I am asking this question out of curiosity. Is it possible that an average university in the Western European countries in a specific field doesn’t accept a very good student for a PhD student because they guess he or she will be accepted in a better university and will probably reject their offers? Also I am curious about their deadlines. Do you think for PhD positions in Europe they usually don’t like to wait so much and they prefer to fill their PhD positions with good students rather than excellent ones, if they have to wait for the excellent students? I am asking especially about Europe because I guess there is not a uniform standard for deadlines in Europe. In the states my experience is that the PhD applications are somehow synchronized and they come out around the same time. Thank you so much!
Universities are so different.
Completely based on anecdotal evidence though, universities in Netherlands, UK and Switzerland are both bureaucratic and oversubscribed. They have strict deadlines and aim to fill few available positions with the most suitable people who applied.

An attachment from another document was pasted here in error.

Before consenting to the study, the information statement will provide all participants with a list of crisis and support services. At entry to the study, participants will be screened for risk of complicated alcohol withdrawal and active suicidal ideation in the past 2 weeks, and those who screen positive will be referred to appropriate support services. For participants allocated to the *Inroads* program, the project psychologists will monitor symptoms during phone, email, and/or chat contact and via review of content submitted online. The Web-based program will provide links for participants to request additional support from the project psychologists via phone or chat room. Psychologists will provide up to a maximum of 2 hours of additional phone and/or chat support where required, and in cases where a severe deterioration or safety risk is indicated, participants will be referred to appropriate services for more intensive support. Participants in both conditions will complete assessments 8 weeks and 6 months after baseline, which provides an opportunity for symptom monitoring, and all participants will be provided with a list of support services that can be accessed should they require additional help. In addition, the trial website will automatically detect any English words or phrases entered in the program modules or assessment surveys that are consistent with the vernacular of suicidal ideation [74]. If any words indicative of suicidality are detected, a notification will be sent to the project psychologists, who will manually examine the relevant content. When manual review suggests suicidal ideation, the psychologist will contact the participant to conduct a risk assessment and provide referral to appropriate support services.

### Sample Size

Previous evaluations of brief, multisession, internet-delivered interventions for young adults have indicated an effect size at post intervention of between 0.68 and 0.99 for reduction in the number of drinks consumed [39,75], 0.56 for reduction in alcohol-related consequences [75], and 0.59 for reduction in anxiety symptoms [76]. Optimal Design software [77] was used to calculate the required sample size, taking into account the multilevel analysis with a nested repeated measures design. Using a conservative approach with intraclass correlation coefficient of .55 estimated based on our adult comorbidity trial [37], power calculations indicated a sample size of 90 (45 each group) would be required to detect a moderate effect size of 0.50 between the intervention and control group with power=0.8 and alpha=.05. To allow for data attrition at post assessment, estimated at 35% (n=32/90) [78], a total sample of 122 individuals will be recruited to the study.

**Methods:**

You are dealing with large multi-layered institutions rather than just your potential supervisor so they are unikely to reschedule a whole cohort for one student, though they are reasonably flexible with small adjustments.
Also, several places admit students quarterly, not annually, so there may be multiple suitable start dates in an academic year.
Programs put more weight on how likely a candidate is to succeed with the work and in the group rather than be pre-occupied with how "brilliant" someone is. It's often about suitabiility, not excellence.
But maybe exceptions are made if the supervisor knows a candidate personally and is happy to work something out.